Although COVID-19 infections are typically less severe in young adults, that doesn’t mean they aren’t still at risk of complications from COVID-19. For example, around one in 25 adults aged over 16 have reported suffering from long-term COVID-19 symptoms after their first infection. For some, these symptoms lasted for almost two years.
While we are getting closer to understanding some of the genetic and immunological mechanisms that cause long COVID, there’s still a lot we don’t know about the condition – including why people with otherwise mild COVID-19 infections go on to develop long COVID.
We also now know about some of the risk factors that make people more likely to develop long COVID – including suffering from chronic diseases and having an unhealthy lifestyle. And our latest study has now revealed that, at least for young adults aged 26-28, where they live may heighten their risk of long COVID.
While most people recover from a COVID-19 infection after a few weeks, for some people their symptoms may continue to persist for months or even years afterwards. The most common symptoms include extreme tiredness, loss of smell (or taste), muscle aches and shortness of breath, though other symptoms – such as brain fog – have also been reported. While there is no one test for long COVID, a doctor may diagnose the condition through blood tests, checking blood pressure or chest x-rays.
Our study found that young adults who lived in highly polluted areas were more likely to suffer from long COVID compared to those living in areas with low levels of pollution.
Air pollution and COVID-19
In our latest study, published in Lancet Regional Health Europe, we investigated the impact of long-term air pollution exposure on risk of long COVID in young adults.
To conduct our study, we used data from the ongoing BAMSE birth cohort. This study began in 1994 in Stockholm County, Sweden and recruited 4,000 newborns – many of whom are still being followed today. Participants were given frequent questionnaires and participated in clinical examinations during childhood and adolescence to track various aspects of their health.
Between August 2020 and February 2022, participants attended a COVID-focused follow-up. Among the 753 study participants who’d had COVID, almost one in six who’d had a mild or moderate infection reported suffering from lingering symptoms for two months or more. The most common persistent symptoms reported were altered sense of smell or taste, shortness of breath and extreme fatigue.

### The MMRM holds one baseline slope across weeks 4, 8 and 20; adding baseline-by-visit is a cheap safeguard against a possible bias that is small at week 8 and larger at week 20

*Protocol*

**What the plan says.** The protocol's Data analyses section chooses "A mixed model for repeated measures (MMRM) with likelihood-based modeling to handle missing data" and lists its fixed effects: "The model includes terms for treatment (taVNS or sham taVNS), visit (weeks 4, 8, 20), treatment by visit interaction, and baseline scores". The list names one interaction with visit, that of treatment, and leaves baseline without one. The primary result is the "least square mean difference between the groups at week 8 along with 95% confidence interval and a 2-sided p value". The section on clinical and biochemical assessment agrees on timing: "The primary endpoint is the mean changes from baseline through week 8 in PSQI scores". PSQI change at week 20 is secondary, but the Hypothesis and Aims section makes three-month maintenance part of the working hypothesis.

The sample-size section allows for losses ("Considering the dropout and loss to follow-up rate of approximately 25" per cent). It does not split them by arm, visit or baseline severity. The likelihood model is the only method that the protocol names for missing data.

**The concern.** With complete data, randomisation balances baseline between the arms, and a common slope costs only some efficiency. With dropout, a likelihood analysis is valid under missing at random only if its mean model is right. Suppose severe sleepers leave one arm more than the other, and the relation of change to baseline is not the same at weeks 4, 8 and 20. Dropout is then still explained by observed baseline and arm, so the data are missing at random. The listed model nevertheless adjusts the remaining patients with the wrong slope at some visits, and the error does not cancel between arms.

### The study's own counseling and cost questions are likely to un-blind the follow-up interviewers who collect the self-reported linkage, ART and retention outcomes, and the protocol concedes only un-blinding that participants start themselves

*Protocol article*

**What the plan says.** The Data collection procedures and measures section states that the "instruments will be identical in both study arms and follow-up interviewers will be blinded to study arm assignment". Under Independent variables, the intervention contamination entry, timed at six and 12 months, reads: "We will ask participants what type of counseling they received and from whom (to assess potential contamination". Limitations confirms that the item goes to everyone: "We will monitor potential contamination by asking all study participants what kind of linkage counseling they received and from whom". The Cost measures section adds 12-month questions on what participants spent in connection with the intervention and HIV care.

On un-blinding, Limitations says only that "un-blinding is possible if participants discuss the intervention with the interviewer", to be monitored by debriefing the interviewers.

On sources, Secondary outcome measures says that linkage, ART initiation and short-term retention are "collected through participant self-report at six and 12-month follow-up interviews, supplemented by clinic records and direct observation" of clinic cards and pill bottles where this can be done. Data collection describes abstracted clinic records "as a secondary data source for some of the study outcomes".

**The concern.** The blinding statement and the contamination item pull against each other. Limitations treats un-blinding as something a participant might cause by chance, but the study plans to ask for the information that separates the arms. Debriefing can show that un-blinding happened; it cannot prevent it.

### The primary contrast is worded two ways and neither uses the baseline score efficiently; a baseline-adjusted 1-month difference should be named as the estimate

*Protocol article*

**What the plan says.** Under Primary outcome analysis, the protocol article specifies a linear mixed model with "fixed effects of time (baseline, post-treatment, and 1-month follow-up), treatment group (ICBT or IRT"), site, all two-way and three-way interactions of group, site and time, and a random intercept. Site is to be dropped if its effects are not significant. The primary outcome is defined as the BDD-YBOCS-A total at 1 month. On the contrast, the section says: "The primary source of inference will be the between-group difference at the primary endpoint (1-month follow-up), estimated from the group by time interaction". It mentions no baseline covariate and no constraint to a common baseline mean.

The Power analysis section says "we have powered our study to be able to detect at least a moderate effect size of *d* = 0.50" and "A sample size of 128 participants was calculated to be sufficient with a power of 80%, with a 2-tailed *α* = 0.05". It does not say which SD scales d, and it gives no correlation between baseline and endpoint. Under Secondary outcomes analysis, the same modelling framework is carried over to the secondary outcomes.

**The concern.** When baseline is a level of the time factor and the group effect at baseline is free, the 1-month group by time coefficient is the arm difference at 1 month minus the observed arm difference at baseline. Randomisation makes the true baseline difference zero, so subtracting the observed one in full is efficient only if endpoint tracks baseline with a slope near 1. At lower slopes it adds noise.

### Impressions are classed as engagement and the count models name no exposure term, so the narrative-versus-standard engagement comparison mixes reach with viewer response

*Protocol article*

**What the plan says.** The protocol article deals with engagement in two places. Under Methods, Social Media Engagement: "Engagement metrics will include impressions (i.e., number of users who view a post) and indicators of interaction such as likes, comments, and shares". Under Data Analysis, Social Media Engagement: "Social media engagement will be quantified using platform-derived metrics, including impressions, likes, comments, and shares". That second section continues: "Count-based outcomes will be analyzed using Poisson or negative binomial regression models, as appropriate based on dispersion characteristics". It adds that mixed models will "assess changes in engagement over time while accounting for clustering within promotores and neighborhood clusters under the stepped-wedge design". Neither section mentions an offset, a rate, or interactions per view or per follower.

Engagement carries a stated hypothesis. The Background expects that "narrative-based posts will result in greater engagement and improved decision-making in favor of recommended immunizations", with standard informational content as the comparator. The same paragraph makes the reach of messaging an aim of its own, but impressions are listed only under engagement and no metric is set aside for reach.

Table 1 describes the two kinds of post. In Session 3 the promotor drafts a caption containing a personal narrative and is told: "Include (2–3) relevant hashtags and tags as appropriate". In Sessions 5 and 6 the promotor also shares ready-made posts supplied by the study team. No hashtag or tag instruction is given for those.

We then estimated the level of air pollution participants were exposed to before the pandemic by looking at pollution levels at their residential addresses. We found that being exposed to relatively high levels of air pollution in 2019 – especially fine particle air pollution, which primarily originates from traffic – was linked with a 28% greater likelihood of having long COVID compared with those living in low-pollution areas.
This association remained even after taking into account other factors potentially linked with both greater COVID risk and exposure to air pollution – including socioeconomic status, whether they smoked and if they had any other health conditions (such as asthma).
The association between air pollution and likelihood of developing long COVID were also stronger for specific long COVID symptoms – particularly those relating to respiratory health, such as shortness of breath.
Air pollution is the fourth leading cause of death worldwide. It’s linked to multiple diseases, including asthma, chronic obstructive pulmonary disease and stroke, as well as COVID-19.
Our study is now the first to link air pollution exposure with long COVID in young adults.
It’s currently unknown why air pollution may be linked to long COVID. But based on what we know from other studies on the harms of air pollution, one potential explanation could be because air pollution triggers inflammation in many tissues and organs of our body. While inflammation is the body’s way of protecting itself from harmful pathogens – such as bacteria or viruses – it can also be harmful and destructive to the body itself. Thus, long-term inflammation linked to air pollution exposure may trigger the range of symptoms people report experiencing with long COVID.
But it will be important to continue exploring other possible mechanisms, including genetic and immunological factors, that explain why people living in highly polluted areas are more likely to develop long COVID. It will also be important to explore whether there’s a similar link between air pollution and long COVID in other age groups.
And, since our study was conducted before most participants had received the COVID-19 vaccine, future research will need to take this into consideration and evaluate whether vaccination alters this link at all. These will be the focus of our next follow-up study with this cohort.
We hope that our findings will add to our understanding of long COVID, which may in turn help us better know how to diagnose and treat the condition. Our research also further adds to the current body of evidence showing just how harmful air pollution is for human health. Given everyone is somehow exposed to air pollution in their lifetime, it’s clear more needs to be done to reduce air pollution levels worldwide in order to improve all aspects of health.
This article is republished from The Conversation under a Creative Commons license. Read the original article.